In 2003, I was told by a restaurant owner on a Thai island that local fishermen used to wrap their lunch in banana leaves, which they would then casually toss overboard when done. That was OK, because the leaves decayed and the fish ate the scraps. But in the past decade, he said, while plastic wrap had rapidly replaced banana leaves, old habits had died hard – and that was why the beach was fringed with a crust of plastic. Beyond the merely unsightly, this plastic congregates in continent-scale garbage gyres in our oceans, being eaten by plankton, then fish; then quite possibly it’ll reach your plate …
This is a worldwide problem – we can’t point the finger at Thai fishermen. The west started this. The developing world justifiably yearns for its living standards and, with it, its unsustainable convenience culture.
The UK alone produces more than 170m tonnes of waste every year, much of it food packaging. While it has revolutionised the way we store and consume food, there is now so much of it that landfills can’t cope. Some of it is poisonous, and some of it never degrades. It can take 450 years for some types of plastic bottle to break down; one type, PET, while recyclable, doesn’t biodegrade at all. And yet only a third of plastic packaging is recycled. Indeed, as Rachelle Strauss of the UK’s ZeroWasteWeek, says, we never actually throw anything “away” – it’s really just put somewhere else.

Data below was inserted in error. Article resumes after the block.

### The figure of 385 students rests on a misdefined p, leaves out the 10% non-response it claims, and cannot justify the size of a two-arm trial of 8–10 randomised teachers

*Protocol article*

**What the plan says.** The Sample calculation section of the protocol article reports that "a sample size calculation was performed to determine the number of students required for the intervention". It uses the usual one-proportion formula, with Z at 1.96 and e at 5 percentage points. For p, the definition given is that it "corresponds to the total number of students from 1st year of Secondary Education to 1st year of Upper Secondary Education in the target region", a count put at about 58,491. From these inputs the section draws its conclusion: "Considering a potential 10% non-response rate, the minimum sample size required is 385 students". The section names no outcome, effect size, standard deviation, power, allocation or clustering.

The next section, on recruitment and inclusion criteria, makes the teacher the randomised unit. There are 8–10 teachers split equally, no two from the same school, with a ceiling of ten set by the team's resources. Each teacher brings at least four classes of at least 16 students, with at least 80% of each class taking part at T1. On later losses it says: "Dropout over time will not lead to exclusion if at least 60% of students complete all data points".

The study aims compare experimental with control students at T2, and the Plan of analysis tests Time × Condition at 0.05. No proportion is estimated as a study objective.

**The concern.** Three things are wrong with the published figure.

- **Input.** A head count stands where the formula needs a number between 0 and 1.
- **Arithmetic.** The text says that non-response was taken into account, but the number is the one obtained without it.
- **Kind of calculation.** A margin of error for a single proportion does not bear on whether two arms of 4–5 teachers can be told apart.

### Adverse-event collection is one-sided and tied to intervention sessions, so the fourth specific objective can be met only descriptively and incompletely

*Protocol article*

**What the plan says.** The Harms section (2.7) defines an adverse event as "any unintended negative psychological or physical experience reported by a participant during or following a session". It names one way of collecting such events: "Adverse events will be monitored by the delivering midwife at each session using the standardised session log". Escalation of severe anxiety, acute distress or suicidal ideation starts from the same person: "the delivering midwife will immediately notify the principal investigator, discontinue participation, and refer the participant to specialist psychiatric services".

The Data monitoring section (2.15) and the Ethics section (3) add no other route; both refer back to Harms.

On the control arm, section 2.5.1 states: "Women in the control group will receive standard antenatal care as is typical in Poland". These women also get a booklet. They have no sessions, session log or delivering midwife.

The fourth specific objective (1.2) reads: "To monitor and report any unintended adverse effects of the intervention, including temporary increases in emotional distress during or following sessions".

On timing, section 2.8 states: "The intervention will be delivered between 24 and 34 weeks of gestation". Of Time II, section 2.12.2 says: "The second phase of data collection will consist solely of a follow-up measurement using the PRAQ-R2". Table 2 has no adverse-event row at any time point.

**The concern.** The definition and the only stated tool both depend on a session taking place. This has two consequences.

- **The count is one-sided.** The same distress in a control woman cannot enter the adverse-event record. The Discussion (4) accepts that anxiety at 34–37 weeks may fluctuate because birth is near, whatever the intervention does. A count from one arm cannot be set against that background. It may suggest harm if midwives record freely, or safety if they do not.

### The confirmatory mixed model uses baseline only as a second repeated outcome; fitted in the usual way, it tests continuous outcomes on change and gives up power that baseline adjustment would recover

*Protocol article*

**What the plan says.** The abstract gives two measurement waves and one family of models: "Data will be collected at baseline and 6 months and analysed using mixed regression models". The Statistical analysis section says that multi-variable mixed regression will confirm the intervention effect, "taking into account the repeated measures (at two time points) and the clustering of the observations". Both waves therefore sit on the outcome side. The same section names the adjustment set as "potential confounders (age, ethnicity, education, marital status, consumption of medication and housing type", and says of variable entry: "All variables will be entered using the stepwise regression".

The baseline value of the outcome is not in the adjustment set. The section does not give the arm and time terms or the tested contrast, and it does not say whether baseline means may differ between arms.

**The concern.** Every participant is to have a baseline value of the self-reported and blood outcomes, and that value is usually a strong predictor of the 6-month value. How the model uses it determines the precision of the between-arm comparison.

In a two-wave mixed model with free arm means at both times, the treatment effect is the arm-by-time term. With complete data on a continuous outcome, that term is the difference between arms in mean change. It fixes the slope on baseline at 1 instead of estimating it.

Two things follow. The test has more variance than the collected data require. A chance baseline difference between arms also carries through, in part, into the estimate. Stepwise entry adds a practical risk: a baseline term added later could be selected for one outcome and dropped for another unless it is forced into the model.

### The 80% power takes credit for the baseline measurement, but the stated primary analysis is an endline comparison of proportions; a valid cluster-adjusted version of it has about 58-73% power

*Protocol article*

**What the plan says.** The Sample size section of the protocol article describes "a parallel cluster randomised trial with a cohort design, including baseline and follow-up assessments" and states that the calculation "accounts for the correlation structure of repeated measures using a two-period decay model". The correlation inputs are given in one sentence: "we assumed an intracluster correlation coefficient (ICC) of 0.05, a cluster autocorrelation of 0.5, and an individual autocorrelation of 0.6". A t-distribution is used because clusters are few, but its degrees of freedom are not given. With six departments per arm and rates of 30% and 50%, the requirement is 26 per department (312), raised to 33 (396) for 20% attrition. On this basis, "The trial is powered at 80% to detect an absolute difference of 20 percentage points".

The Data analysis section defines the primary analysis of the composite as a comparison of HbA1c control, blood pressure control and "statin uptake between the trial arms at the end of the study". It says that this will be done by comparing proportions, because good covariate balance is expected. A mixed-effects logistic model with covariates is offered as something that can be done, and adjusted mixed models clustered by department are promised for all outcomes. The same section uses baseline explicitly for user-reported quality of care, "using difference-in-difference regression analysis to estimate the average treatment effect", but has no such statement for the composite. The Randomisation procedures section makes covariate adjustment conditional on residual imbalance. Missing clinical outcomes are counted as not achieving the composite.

But recycling is just a drop in the ocean – most of the environmental cost of our throwaway wrapping is upstream – in its manufacture. We were closer to an answer 30 years ago: what on earth happened to milkmen and bottle deposits? Now we live in an absurd age where a packet of crisps can have seven layers of wrapping. Continue reading
Source and Image:
- The Guardian, article by Dave Hall, a production journalist and editor at the Guardian.
News category: Features.